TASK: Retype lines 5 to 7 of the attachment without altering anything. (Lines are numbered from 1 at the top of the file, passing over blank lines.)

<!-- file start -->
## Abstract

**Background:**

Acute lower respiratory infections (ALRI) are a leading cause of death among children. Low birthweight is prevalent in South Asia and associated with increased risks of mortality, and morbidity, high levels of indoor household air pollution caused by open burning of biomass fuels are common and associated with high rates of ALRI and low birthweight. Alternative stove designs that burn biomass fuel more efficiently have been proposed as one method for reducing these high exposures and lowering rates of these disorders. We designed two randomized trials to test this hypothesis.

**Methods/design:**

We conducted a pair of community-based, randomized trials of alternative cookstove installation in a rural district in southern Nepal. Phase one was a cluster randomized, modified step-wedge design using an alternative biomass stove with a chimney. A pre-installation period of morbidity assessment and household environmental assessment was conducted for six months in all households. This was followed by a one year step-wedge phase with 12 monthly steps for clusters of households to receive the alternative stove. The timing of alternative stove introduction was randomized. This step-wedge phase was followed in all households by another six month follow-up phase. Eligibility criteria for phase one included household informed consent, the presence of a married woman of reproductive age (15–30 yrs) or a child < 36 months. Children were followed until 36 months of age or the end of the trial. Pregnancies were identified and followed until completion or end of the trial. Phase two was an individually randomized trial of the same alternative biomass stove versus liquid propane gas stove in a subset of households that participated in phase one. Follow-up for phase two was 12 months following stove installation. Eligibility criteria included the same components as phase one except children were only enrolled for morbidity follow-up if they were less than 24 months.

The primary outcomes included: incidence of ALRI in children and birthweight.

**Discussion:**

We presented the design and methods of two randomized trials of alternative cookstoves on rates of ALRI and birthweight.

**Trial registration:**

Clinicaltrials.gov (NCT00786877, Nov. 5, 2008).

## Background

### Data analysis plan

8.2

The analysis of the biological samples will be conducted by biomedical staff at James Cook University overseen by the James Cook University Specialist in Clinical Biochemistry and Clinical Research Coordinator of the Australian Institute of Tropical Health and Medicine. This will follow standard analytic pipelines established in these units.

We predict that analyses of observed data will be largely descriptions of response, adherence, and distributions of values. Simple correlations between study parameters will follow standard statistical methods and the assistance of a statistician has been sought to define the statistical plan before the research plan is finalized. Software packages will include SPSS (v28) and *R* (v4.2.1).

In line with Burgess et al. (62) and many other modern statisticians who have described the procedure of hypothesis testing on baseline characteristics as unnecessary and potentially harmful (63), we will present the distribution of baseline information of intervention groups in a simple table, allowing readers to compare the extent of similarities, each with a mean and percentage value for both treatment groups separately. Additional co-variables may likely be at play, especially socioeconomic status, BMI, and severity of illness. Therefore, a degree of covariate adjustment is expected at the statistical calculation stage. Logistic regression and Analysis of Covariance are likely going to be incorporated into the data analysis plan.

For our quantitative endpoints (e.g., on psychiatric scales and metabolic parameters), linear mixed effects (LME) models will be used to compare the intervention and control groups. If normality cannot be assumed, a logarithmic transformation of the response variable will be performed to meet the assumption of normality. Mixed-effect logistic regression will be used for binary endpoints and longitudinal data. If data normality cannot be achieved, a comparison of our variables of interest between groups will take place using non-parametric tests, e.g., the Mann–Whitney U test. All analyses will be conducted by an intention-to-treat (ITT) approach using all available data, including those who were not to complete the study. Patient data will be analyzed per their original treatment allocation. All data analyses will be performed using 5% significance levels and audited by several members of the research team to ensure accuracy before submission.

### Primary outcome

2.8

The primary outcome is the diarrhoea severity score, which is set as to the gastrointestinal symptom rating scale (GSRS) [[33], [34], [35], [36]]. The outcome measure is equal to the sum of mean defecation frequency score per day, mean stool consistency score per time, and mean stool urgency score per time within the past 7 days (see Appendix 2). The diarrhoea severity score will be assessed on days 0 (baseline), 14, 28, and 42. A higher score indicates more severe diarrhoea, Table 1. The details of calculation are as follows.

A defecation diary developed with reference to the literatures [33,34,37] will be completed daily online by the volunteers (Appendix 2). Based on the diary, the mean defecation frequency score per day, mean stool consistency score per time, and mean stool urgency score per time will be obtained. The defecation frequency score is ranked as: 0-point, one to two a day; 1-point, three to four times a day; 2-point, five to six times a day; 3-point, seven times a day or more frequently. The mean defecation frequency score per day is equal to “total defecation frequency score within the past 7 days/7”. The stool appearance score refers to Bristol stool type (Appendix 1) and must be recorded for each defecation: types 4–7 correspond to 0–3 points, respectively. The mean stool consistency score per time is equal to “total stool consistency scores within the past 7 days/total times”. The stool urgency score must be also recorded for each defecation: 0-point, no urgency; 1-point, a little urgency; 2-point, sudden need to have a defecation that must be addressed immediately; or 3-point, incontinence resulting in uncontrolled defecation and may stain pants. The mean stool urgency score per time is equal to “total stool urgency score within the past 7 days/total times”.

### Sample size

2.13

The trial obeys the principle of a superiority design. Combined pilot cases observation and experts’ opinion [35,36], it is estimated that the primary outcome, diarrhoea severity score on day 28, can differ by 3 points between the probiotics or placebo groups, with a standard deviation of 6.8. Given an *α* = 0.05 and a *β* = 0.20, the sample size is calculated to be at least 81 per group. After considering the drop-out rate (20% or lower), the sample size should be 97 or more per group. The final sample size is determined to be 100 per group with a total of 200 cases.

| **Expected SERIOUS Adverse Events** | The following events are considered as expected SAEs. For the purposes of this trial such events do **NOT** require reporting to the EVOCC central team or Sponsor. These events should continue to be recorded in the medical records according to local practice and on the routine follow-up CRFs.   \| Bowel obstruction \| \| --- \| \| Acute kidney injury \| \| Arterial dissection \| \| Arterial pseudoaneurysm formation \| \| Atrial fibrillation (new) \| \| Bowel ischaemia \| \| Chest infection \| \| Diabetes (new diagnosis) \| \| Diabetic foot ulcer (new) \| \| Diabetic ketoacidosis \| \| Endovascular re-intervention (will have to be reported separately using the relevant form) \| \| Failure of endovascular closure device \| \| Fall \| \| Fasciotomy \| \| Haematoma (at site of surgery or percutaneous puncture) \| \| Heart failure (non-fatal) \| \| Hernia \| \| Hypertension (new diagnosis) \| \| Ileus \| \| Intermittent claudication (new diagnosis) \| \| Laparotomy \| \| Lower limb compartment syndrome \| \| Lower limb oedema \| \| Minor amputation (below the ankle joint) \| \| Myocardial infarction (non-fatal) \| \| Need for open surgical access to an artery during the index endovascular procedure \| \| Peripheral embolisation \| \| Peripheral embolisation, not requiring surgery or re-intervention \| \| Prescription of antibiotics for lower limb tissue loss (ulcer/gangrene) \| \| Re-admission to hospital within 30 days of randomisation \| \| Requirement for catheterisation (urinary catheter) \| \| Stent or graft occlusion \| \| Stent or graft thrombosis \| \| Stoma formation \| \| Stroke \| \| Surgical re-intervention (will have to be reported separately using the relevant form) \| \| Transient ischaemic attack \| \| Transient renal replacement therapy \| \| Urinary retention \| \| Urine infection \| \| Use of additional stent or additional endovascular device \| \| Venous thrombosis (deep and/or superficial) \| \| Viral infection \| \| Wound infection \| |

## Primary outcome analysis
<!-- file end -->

We conducted a pair of community-based, randomized trials of alternative cookstove installation in a rural district in southern Nepal. Phase one was a cluster randomized, modified step-wedge design using an alternative biomass stove with a chimney. A pre-installation period of morbidity assessment and household environmental assessment was conducted for six months in all households. This was followed by a one year step-wedge phase with 12 monthly steps for clusters of households to receive the alternative stove. The timing of alternative stove introduction was randomized. This step-wedge phase was followed in all households by another six month follow-up phase. Eligibility criteria for phase one included household informed consent, the presence of a married woman of reproductive age (15–30 yrs) or a child < 36 months. Children were followed until 36 months of age or the end of the trial. Pregnancies were identified and followed until completion or end of the trial. Phase two was an individually randomized trial of the same alternative biomass stove versus liquid propane gas stove in a subset of households that participated in phase one. Follow-up for phase two was 12 months following stove installation. Eligibility criteria included the same components as phase one except children were only enrolled for morbidity follow-up if they were less than 24 months.

The primary outcomes included: incidence of ALRI in children and birthweight.

**Discussion:**